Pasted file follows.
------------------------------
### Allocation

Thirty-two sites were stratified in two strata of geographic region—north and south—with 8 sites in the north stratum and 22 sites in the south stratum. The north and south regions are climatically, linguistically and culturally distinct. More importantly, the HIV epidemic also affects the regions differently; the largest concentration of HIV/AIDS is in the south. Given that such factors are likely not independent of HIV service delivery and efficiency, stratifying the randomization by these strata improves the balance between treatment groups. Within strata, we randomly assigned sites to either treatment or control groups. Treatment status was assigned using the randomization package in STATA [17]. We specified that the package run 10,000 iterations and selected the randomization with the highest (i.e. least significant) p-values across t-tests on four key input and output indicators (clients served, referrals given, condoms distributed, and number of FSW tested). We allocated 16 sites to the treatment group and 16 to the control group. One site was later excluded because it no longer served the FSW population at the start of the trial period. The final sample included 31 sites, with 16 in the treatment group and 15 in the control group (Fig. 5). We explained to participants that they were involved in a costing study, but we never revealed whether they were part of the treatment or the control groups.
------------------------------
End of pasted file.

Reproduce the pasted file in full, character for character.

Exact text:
### Allocation

Thirty-two sites were stratified in two strata of geographic region—north and south—with 8 sites in the north stratum and 22 sites in the south stratum. The north and south regions are climatically, linguistically and culturally distinct. More importantly, the HIV epidemic also affects the regions differently; the largest concentration of HIV/AIDS is in the south. Given that such factors are likely not independent of HIV service delivery and efficiency, stratifying the randomization by these strata improves the balance between treatment groups. Within strata, we randomly assigned sites to either treatment or control groups. Treatment status was assigned using the randomization package in STATA [17]. We specified that the package run 10,000 iterations and selected the randomization with the highest (i.e. least significant) p-values across t-tests on four key input and output indicators (clients served, referrals given, condoms distributed, and number of FSW tested). We allocated 16 sites to the treatment group and 16 to the control group. One site was later excluded because it no longer served the FSW population at the start of the trial period. The final sample included 31 sites, with 16 in the treatment group and 15 in the control group (Fig. 5). We explained to participants that they were involved in a costing study, but we never revealed whether they were part of the treatment or the control groups.